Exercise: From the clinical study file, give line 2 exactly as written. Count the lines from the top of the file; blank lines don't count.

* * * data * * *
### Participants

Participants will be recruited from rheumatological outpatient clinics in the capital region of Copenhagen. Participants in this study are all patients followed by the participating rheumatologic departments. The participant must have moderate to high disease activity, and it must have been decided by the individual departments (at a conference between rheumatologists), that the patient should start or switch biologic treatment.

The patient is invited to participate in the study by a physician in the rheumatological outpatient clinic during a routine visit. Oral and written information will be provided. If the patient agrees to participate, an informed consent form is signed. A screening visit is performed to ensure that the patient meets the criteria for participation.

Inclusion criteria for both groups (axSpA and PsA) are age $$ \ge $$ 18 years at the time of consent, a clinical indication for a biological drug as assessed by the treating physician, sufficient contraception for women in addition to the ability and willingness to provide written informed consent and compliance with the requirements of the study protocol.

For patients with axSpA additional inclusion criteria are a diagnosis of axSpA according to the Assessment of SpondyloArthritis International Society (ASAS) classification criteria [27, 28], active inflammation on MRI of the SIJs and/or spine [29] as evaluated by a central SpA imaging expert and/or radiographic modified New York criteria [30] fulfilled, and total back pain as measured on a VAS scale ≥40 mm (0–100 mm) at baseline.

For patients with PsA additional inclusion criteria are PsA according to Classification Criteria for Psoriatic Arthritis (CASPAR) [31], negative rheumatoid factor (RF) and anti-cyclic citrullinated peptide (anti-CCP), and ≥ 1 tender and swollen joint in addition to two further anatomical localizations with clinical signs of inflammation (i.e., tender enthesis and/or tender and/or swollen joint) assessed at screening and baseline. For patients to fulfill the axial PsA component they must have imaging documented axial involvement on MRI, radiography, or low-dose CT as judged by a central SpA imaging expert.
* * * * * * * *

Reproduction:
Participants will be recruited from rheumatological outpatient clinics in the capital region of Copenhagen. Participants in this study are all patients followed by the participating rheumatologic departments. The participant must have moderate to high disease activity, and it must have been decided by the individual departments (at a conference between rheumatologists), that the patient should start or switch biologic treatment.